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Posted December 08, 2006 by publisher in Cuba Human Rights

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By Leonard Doyle, Foreign Editor | The Independent

The ailing Cuban President Fidel Castro is battling terminal cancer and could be dead by Christmas, senior Western diplomatic sources have said. Observers close to the Cuban regime have reported that the leader is suffering from an aggressive form of stomach cancer and has refused radiation therapy or any other form of treatment.

Cuban officials are notoriously tight-lipped over the health of their President which they treat as a closely guarded state secret. While occasionally they have broken their silence to report that Mr Castro is suffering from a non life-threatening illness, these claims have been roundly discounted by Western sources.

Mr Castro’s death, when it comes, is expected to have repercussions far beyond the shores of Cuba. On the one hand there are fears of an exodus of Cubans towards the US.

Equally, concerns have been raised that hardline anti-Castro groups in south Florida will stage their own attempt to destabilise the regime by sending a flotilla of ships to the island in expectation that Cubans will be prepared to rise up against the government - a scenario with potentially disastrous consequences.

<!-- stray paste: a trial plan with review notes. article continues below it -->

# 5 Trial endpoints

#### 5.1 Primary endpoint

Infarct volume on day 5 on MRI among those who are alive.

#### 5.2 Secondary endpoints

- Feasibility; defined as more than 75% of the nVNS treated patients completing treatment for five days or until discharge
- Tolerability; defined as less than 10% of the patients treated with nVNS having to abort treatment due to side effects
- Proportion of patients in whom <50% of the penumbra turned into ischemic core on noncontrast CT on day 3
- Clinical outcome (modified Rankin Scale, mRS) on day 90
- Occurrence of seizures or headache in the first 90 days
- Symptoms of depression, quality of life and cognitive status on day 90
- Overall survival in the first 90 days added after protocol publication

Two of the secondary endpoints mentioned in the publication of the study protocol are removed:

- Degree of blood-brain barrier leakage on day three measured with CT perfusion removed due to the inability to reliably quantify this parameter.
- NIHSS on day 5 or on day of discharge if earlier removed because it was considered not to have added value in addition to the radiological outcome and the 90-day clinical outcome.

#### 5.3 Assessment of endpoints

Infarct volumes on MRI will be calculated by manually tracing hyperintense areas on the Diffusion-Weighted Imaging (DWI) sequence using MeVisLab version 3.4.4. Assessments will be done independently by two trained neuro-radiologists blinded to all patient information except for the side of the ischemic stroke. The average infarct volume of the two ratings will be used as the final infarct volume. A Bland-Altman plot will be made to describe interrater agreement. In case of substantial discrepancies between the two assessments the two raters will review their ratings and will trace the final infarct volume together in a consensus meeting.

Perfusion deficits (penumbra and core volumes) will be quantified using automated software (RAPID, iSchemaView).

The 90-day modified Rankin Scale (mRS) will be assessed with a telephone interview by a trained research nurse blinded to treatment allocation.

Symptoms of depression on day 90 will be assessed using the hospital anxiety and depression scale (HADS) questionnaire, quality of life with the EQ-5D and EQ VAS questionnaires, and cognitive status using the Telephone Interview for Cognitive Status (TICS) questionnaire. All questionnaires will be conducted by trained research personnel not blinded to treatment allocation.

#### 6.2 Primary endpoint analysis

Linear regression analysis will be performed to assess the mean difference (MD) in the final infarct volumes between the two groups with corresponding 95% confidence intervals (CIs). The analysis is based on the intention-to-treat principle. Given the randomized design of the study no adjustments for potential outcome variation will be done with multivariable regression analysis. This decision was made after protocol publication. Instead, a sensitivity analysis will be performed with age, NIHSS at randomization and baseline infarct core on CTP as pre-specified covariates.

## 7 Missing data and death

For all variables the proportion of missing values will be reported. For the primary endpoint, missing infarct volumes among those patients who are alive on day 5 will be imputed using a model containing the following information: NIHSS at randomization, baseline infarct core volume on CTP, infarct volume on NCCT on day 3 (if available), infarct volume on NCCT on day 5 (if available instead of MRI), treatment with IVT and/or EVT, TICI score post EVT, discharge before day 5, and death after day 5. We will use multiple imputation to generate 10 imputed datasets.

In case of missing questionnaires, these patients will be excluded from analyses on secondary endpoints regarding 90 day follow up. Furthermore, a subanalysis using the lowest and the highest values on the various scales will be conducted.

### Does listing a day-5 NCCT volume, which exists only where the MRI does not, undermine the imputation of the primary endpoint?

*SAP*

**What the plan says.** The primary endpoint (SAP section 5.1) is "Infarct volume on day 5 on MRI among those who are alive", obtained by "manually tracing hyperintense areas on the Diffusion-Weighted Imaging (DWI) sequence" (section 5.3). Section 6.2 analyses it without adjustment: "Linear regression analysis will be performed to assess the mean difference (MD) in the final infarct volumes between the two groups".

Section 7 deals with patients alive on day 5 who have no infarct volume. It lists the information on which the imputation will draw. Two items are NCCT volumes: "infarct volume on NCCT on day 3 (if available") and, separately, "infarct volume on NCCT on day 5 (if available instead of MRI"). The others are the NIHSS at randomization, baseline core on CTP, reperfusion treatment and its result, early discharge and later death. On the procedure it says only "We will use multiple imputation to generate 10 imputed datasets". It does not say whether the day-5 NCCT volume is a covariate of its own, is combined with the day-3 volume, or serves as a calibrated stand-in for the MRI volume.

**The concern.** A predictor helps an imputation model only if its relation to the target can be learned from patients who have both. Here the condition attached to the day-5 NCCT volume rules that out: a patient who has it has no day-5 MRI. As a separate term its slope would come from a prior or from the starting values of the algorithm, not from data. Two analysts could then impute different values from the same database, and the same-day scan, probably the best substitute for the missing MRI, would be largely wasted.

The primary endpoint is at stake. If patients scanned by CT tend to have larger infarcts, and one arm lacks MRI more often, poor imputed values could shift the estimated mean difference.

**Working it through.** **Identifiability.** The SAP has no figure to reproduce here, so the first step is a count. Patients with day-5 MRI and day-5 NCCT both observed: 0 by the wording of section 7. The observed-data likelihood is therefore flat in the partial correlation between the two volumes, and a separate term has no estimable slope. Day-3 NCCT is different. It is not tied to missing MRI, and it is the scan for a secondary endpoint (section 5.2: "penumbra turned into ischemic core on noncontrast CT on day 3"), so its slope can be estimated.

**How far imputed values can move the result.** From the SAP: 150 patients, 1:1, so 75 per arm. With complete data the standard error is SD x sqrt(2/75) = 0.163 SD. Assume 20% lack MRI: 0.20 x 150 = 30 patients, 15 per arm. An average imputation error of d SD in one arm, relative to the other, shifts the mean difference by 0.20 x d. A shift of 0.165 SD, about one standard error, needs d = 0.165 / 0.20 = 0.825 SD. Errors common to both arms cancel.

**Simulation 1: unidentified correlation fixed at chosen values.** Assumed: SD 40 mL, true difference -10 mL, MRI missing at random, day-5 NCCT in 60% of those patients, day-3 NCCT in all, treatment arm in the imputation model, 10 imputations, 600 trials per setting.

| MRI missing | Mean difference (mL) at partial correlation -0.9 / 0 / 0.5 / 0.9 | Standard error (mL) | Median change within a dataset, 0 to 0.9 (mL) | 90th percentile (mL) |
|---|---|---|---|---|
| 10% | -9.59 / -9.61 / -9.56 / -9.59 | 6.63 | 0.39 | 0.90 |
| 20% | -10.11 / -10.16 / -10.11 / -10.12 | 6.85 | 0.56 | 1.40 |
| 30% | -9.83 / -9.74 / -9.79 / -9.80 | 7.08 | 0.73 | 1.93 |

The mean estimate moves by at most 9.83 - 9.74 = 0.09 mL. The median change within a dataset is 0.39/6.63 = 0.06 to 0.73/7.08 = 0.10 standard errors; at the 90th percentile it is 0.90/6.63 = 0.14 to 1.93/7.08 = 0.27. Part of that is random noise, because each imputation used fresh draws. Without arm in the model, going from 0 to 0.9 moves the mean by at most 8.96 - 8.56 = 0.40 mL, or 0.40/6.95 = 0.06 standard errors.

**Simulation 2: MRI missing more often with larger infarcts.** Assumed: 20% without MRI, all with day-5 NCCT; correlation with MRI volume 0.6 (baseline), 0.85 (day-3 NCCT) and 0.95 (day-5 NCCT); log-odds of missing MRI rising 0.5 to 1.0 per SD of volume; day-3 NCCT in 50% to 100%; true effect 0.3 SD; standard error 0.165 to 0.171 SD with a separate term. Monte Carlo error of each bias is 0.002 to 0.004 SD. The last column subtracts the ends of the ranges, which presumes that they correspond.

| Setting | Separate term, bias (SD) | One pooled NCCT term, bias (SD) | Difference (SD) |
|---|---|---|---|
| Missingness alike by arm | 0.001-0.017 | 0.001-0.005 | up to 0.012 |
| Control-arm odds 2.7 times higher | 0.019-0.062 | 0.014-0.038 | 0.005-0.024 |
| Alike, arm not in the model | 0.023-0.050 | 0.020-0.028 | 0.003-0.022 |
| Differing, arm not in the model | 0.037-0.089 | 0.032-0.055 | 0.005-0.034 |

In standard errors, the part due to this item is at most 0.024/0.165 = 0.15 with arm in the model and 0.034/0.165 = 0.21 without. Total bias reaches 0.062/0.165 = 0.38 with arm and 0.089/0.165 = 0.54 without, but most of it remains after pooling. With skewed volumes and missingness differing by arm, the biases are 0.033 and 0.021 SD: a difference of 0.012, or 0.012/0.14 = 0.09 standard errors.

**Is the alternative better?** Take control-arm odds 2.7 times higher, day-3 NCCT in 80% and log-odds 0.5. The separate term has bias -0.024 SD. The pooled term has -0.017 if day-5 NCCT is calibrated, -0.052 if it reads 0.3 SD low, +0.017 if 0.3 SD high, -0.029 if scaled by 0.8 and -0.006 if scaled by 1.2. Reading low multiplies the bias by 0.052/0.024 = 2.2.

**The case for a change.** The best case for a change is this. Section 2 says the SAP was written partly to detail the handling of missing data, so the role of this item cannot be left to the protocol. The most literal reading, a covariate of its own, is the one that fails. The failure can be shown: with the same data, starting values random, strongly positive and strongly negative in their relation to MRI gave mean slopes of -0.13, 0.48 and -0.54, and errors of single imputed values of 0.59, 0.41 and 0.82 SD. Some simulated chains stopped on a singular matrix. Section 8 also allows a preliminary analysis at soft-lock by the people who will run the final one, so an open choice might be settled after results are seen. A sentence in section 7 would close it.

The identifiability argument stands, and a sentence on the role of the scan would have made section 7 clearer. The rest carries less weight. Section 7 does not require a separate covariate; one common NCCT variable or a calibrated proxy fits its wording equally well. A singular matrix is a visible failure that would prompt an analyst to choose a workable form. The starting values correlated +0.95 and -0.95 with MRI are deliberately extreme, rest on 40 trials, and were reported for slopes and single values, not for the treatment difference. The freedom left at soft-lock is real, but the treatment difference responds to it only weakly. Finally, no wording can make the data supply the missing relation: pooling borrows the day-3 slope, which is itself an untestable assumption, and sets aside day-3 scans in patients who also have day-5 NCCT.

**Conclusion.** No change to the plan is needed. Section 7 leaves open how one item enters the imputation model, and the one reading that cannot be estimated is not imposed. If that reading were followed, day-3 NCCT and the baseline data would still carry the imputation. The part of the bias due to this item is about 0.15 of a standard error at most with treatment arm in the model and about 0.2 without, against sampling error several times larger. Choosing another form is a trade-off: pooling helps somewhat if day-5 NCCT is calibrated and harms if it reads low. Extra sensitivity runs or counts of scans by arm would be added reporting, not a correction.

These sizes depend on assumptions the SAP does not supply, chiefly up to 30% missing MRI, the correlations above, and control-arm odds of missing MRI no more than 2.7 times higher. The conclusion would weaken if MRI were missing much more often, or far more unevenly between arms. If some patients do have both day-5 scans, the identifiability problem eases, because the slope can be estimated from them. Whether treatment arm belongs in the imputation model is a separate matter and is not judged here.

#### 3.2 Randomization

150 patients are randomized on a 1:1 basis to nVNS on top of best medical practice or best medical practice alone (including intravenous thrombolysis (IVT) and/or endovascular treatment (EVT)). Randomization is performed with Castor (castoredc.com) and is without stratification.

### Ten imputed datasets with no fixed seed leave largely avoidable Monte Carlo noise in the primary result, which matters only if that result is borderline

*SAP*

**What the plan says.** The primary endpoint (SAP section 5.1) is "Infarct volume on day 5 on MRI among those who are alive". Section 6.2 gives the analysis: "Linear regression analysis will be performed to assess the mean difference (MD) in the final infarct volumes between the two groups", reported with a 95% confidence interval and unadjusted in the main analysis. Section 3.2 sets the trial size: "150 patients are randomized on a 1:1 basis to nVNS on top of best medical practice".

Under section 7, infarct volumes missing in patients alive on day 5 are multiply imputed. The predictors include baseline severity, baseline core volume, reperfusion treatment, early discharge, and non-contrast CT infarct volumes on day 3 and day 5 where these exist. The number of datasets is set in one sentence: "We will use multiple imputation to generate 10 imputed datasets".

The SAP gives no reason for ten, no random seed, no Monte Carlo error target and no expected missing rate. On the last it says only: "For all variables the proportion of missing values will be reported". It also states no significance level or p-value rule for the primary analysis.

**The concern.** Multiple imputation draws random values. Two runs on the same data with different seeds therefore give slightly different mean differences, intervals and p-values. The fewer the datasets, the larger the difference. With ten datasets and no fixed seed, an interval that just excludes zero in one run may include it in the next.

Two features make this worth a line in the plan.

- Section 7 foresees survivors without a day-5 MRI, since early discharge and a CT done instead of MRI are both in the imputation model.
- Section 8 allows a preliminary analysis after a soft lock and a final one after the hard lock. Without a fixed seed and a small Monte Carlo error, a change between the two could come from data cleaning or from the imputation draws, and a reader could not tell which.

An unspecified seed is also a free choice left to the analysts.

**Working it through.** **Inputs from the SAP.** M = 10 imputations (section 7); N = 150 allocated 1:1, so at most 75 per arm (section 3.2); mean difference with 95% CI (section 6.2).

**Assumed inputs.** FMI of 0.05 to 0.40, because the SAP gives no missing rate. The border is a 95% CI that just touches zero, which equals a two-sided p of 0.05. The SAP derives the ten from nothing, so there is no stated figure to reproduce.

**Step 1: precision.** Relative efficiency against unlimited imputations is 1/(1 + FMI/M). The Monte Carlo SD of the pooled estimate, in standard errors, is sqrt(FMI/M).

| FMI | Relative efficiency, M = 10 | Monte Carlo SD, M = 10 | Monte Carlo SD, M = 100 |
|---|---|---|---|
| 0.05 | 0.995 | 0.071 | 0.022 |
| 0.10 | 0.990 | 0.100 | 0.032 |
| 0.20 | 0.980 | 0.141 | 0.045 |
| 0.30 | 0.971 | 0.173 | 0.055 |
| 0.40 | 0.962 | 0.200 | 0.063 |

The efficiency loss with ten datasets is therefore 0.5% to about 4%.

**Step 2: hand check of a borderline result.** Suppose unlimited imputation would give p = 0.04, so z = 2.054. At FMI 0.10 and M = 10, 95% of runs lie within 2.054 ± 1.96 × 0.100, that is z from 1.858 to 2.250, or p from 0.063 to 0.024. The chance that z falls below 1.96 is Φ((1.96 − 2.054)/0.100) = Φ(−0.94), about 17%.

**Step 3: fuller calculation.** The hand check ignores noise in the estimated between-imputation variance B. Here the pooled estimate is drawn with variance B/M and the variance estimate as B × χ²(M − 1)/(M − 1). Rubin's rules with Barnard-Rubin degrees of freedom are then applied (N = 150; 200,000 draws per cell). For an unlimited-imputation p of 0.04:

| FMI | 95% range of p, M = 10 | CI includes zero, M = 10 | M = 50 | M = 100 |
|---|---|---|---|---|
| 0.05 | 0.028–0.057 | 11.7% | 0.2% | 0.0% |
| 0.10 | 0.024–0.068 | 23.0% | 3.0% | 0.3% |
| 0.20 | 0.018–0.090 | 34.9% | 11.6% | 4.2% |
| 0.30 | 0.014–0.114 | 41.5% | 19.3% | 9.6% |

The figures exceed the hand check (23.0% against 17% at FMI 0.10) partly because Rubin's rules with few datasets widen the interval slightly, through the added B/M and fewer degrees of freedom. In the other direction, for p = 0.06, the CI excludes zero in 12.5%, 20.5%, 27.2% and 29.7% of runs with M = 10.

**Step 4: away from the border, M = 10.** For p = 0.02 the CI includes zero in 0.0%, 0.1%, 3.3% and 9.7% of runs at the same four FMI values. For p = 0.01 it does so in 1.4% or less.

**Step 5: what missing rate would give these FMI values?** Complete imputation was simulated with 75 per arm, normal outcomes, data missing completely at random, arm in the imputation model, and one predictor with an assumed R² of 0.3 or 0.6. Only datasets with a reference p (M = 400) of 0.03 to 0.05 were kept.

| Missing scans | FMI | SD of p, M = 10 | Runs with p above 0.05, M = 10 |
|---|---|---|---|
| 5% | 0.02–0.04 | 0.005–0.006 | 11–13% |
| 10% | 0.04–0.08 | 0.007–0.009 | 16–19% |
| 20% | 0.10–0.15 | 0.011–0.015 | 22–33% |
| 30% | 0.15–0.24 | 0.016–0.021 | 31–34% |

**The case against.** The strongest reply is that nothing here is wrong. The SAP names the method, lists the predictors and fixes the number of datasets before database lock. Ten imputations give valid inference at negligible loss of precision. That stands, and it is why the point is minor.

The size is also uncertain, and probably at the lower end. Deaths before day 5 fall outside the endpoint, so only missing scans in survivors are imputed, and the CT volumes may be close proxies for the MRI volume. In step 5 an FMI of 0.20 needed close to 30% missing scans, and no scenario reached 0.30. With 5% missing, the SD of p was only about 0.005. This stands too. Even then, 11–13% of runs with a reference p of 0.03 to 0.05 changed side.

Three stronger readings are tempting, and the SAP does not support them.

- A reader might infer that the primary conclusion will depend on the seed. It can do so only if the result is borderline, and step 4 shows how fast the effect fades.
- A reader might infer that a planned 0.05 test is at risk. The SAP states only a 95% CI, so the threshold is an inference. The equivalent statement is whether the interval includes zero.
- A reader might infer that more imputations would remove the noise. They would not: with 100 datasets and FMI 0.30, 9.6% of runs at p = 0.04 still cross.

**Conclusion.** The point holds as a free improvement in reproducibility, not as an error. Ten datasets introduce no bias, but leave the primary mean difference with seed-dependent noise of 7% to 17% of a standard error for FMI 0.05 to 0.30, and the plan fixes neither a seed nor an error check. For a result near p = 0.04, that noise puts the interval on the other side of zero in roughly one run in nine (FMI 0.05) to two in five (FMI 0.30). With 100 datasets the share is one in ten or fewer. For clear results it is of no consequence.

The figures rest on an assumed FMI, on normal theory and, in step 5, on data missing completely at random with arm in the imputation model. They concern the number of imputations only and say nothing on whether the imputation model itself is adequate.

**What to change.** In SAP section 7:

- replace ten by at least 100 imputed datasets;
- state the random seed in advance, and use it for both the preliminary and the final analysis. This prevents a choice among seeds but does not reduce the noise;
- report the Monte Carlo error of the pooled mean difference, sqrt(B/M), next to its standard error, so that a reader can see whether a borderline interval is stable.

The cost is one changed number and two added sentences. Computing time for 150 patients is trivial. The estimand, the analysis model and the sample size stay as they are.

Either way, political developments in Cuba have the potential to influence domestic politics in the US. When, in 2000, the then president Bill Clinton allowed the child Elian Gonzalez to be sent back to his homeland, the Cuban vote turned solidly Republican - and many blame the controversy for Al Gore’s subsequent loss of the presidential election that year. Now, as the 2008 presidential campaign grinds into action, Cuba will again become an increasingly sensitive topic in America, especially as speculation surrounding Mr Castro’s health mounts.

Cubans themselves are used to being told very little about the inner workings of their government on security grounds, but dissidents say uncertainty over the country’s political future has fuelled impatience with the secrecy surrounding his health. While posters proclaiming “80 more years” of Castro’s leadership are still hanging all over the capital, Havana, and the country decked the halls on Saturday for his birthday celebrations - for which he was himself absent - many Cubans doubt their leader will ever govern again.